It’s a Coen brothers film starring just about every awesome actor in Hollywood. I would say excitement is a mild term for what I am right now.
There are very few Coen brothers movies that I don’t flat out enjoy. In my humble opinion, and many other folk’s less humble opinions, the filmmaking siblings are two of the great American masters still working today. And sometimes, well, sometimes even the greatest directors make minor films. Which is, very much what Hail, Caesar is – a thinly-plotted 50s Hollywood noir that though enjoyable, never finds its footing as well as it should. The film centers on one day in the life of Eddie Mannix, the studio-head-cum-bodyguard-cum-fix-it-guy, who has, on this one particular 24-hours, to deal with a kidnapped star (George Clooney in fine scenery chewing form), a Communist plot, a cowboy-action-star who’s trying to be a dramatic actor and, well, a whole lot more. There’s a light theme of religion in the film (or film as religion or religion on film or something about religion and film and the gods of cinema), or perhaps the nature of good and evil, or maybe even the importance of art above all else, but the film tries to do so much in such a short time that getting a bead on what the directors are actually trying to say is difficult. Instead, as Mannix searches for both Clooney’s Baird Whitlock, and his own soul, he jumps from soundstage to soundstage, each bearing another beautiful reproduced allusion to the Golden Years of Hollywood film. By the end, as everything comes together in a loosely held, slightly messy knot of narrative cohesion, you’re left wondering, did the Coen brothers just want to make sure that at some point in their lives they could direct a film that had Busby Berkeley-style dance scenes, a dinner drama, and a sub rising out of the water. Well, good work gentlemen, now you have.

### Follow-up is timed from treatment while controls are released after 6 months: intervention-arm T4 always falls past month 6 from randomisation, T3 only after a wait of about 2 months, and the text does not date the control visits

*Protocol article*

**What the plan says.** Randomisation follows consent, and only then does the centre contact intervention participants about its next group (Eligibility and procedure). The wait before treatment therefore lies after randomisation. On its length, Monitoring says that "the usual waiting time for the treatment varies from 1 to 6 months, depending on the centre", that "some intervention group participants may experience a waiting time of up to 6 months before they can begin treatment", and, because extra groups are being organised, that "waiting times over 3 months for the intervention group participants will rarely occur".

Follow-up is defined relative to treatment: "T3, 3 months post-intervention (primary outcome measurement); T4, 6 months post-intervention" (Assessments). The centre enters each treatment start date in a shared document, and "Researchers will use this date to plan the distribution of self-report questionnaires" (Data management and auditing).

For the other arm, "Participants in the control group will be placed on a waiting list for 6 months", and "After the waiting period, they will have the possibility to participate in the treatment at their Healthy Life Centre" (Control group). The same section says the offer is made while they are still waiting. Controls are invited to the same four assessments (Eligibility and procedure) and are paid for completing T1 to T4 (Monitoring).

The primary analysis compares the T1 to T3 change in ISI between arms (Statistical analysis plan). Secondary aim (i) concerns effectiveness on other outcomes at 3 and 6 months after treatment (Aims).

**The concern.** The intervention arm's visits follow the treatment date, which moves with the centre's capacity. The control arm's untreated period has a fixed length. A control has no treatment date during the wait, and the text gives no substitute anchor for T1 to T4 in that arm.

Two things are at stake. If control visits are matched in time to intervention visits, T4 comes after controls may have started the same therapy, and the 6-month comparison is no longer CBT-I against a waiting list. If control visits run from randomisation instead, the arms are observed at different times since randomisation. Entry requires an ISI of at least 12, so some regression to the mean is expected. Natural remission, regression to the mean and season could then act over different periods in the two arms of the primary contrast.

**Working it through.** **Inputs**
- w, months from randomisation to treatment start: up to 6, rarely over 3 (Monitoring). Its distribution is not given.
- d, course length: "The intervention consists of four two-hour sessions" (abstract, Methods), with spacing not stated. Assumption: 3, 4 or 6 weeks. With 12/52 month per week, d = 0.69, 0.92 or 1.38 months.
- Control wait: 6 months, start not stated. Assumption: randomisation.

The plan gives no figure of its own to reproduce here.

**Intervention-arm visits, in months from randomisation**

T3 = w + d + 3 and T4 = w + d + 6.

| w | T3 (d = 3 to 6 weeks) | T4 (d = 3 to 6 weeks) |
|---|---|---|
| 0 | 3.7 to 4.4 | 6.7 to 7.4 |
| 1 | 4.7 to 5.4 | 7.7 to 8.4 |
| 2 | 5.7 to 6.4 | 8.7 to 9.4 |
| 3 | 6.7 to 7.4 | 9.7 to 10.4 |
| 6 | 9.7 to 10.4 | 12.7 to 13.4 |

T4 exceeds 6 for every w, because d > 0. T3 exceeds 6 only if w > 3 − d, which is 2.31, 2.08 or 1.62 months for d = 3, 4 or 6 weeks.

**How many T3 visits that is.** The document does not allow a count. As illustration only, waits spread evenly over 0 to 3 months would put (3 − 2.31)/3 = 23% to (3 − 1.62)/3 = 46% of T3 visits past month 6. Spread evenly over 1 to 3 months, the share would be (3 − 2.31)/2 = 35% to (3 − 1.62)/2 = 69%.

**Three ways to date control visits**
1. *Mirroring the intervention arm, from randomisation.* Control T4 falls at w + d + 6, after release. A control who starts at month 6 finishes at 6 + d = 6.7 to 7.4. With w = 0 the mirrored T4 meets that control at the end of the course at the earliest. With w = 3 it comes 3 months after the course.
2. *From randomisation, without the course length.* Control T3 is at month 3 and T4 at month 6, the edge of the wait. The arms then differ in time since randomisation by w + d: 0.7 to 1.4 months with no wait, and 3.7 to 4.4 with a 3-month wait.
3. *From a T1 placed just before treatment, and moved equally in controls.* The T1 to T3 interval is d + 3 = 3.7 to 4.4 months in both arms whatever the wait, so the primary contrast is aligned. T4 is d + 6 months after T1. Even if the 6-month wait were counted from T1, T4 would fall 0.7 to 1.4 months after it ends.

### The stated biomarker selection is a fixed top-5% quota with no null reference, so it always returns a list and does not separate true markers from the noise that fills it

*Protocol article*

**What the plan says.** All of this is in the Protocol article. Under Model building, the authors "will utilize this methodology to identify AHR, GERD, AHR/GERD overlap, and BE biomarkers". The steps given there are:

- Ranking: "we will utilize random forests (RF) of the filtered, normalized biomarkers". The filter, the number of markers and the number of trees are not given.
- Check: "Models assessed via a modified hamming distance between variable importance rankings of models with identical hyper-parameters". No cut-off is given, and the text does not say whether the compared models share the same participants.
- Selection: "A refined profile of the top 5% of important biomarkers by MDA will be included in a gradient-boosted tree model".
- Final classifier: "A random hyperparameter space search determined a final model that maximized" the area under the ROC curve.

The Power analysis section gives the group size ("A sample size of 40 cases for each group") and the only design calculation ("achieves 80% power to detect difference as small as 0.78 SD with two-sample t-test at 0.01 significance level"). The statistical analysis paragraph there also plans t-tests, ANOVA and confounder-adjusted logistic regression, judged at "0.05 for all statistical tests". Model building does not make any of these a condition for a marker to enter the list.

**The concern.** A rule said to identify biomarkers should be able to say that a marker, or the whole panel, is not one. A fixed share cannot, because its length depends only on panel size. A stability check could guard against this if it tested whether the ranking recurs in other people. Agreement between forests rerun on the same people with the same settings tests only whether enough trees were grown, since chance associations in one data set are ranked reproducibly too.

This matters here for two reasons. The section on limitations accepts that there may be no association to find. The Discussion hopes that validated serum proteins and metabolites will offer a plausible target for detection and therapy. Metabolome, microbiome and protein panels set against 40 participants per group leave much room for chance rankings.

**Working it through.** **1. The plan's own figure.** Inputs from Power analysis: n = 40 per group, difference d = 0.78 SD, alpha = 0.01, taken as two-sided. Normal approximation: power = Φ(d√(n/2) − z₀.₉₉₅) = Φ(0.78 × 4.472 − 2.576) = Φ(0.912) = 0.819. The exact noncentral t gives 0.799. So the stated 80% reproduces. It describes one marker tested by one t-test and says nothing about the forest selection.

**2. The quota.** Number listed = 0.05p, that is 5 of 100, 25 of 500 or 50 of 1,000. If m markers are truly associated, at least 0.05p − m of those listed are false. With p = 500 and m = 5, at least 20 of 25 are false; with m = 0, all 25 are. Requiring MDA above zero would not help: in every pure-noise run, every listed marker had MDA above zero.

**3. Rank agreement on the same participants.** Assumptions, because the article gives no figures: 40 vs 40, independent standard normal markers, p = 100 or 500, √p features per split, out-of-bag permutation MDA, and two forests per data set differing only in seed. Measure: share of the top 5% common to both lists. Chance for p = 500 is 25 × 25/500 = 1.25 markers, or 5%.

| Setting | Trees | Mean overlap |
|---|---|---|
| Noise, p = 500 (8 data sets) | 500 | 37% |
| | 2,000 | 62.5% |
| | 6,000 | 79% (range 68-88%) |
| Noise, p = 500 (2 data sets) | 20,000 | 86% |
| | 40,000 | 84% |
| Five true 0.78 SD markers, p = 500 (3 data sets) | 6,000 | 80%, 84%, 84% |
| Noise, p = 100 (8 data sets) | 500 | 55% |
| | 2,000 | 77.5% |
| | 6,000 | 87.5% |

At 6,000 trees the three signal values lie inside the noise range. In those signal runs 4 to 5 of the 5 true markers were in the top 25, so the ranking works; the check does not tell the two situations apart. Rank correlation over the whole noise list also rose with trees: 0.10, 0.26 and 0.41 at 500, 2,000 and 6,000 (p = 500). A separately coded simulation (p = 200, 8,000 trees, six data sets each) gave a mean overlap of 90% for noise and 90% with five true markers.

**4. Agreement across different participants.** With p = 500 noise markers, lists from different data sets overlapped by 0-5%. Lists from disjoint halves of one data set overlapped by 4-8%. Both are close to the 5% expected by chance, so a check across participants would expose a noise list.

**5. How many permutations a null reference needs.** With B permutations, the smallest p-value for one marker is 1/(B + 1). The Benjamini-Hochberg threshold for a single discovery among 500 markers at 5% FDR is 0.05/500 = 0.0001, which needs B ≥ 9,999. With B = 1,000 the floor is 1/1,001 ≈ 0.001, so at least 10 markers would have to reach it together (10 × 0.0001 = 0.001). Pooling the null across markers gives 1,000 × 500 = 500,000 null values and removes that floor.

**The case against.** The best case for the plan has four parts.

One Last Thought:
You need to see a Coen brothers film twice. You just do. So maybe, just maybe this will end up being another Big Lebowski or something and this first scan-over just wasn’t enough.